Peter Kingsley-About The Sun & The Underworld
‘Dark Sun’ from the ‘Splendor Solis’ series.
Today’s sharing from the Blue House of HYGEIA is a quote from chapter V of Peter Kingsley’s ‘Ancient Philosophy, Mystery, and Magic’, Oxford University Press_1995. Pages 55 to 58.
-The fires of heaven-including the fire that rose up to become the sun-had their point of origin in the depths of the Earth-*’The later philosophical trends which enforced the-to us still familiar-distinction between the supralunar and the sublunar, the world of above and the world below, never succeeded in eradicating this more paradoxical, ambiguous world-view. For example, it recurs, prominently, in Graeco-Egyptian magical papyri; while the close association, and at times identification, of sun and underworld, Helios and Hades, continued to find expression in the Greek world both in religious cult and at the literary level. This helps to explain how, in late antiquity, the sun seen in a vision could meaningfully be described as ‘Tartarus like’ (ταρταροειδης, tartaroeidis); and it was entirely in the spirit of this ‘underground’ tradition about the sun and its affinities that early Islamic cosmology presented the sun as ‘created from the fire of the earth; related the heat of the sun to the heat of hell-fire, and could speak in one breath of ‘the fire of which the sun and the devils are made’.But above all it was alchemical tradition that was responsible for preserving and maintaining this basic association between sun, earth, and underworld. Alchemists, from the end of antiquity through to and beyond the Middle Ages and Renaissance, were so concerned with the paradoxical discovery of light in the depths of darkness that they undercut all the familiar distinctions between upper and lower, celestial and terrestrial. For them fire was only secondarily a celestial phenomenon: in origin it came from, and belonged at, the center of the earth.
This ‘central fire’, as they sometimes called it, was considered by them the key to the alchemical transformation process. According to them it was the real source of light-so much that they referred to it as the ‘sun in the earth’, the ‘subterranean’ sun. On the one hand, this ‘earthly’ or ‘invisible sun’ was the ‘fire of hell’, the ‘black sun’, the ‘darkness of purgatory’. On the other, as the sun that ‘rises out of the darkness of the earth’, it was the origin not only of the visible sun but also of the light of the stars. And significantly, they indicated that the nature of this hidden, generative fire was volcanic.
Remarkably, considering what we have seen of Empedocles’ own views on the subject, the earliest of the surviving references in alchemical literature to this paradoxical idea occurs in an Arabic text where the idea is attributed, quite specifically, to Empedocles. This apparent coincidence deserves a little careful attention here, because it has a significance which is not immediately self-evident-both for our understanding of Empedocles and for our appreciation of how he came to be understood in later generations by different people with different interests.
The Arabic text in question was known by the name of ‘Mushaf al Jamaa’, ‘Tome of the Gathering’. The original survives in a few fragments; however, parts of it were translated into Latin under the title ‘Turba Philsophorum’, ‘The Gathering’ or ‘Assembly of Philosophers’. In both cases the title refers to a gathering of ancient philosophers under the presidency of Pythagoras.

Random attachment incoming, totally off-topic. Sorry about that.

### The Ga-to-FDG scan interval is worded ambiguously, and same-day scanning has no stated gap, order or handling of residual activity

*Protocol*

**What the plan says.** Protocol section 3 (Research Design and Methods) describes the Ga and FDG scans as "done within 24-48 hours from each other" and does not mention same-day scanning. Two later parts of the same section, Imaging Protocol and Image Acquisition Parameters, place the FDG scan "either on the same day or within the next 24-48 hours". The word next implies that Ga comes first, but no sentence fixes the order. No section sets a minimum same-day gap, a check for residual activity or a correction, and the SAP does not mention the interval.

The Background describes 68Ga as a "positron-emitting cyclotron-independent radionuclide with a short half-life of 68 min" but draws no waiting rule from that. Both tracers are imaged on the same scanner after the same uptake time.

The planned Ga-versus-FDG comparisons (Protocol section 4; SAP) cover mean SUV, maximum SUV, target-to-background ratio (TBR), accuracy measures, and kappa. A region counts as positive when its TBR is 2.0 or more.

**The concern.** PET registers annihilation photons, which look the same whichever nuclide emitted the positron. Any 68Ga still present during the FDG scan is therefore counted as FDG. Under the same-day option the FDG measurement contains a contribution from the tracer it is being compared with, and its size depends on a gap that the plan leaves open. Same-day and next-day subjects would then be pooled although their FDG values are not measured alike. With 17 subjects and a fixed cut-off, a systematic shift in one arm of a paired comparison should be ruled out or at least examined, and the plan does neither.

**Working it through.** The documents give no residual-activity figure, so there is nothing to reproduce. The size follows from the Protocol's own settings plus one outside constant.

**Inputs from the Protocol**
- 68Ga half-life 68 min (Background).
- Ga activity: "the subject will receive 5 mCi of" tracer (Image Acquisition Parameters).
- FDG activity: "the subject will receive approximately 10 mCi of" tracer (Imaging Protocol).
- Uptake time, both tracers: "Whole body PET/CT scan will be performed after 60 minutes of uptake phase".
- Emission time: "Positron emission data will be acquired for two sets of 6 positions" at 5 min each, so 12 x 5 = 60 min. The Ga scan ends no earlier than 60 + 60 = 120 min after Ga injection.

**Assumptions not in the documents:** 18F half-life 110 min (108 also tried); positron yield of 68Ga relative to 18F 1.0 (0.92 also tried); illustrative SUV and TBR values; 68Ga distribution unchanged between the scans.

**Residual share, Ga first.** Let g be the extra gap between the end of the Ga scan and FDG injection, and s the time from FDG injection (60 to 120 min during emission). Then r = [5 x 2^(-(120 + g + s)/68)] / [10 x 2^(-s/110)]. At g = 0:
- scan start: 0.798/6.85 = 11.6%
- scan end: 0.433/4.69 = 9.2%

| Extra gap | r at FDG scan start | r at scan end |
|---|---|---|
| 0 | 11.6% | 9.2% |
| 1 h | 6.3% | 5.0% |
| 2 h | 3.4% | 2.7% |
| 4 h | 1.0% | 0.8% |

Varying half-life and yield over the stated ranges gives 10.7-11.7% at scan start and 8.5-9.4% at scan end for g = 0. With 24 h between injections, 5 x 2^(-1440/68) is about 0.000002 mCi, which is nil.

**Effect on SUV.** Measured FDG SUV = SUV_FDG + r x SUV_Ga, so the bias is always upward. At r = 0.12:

<< HYGEIA note: This was written in 1995. Since Theodore Abt has edited and translated into English the full manuscript of the ‘Mushaf’ in 2011 we presented some time ago and also, Gregoire Lacaze edited the most recent scholarly edition of the ‘Turba’ (2018) we also presented earlier. Both spend considerable time exploring the genesis and connections between both works >>
The relevant passage which so far is only known from the Latin-has Empedocles deliver a speech that opens with the words: “I signify to posterity that air is an attenuated form of water’ (Significo posteris quod aer est tenue aquae). The Empedocles of the ‘Turba’ then goes on to compare the earth to an egg, with the earth itself corresponding to the shell, ‘the water which is under the earth’ (aqua quae sub terra est) to the egg-white, and the fire underneath the water to the yolk. Finally, ‘there is the point of the sun at the middle of the yolk, which is the chick’ (solis autem punctus in medio rubei, qui est pullus).
This idea of a ‘point of the sun’ at the very center of the earth is a first both paradoxical and bizarre, so much that modern scholarship has cheerfully followed Julius Ruska in altering the text to give it a more acceptable meaning. But Ruska’s ‘emendation’ is in itself far from plausible; and above all, it is unnecessary. The one person who, since Ruska’s edition in 1931, has seen the need to retain the manuscript reading has been Carl Gustav Jung. Owing to his familiarity with alchemical literature he was quick to realize that the strange idea of the sun growing out of the middle of the earth was fundamental to alchemical doctrine.
More specifically, he noted not only that even the earliest of Latin commentators on the ‘Turba Philosophorum’ found the reading ‘point of the sun’ in their texts-and interpreted it without any hesitation-but also that this same basic idea of a fiery, generative point at the heart of matter can be traced back to Gnostic writings of the very first centuries AD.
To this we can add that in Greek alchemical tradition the image of a point at the center of a circle had for centuries been a common symbol used to denote the sun, the alchemical egg, and the generative, fiery principle of red sulfur. The manuscript reading is plainly correct, and Empedocles’ teaching in the ‘Turba’ is clear: The fire at the center of the earth gives birth to the visible sun.’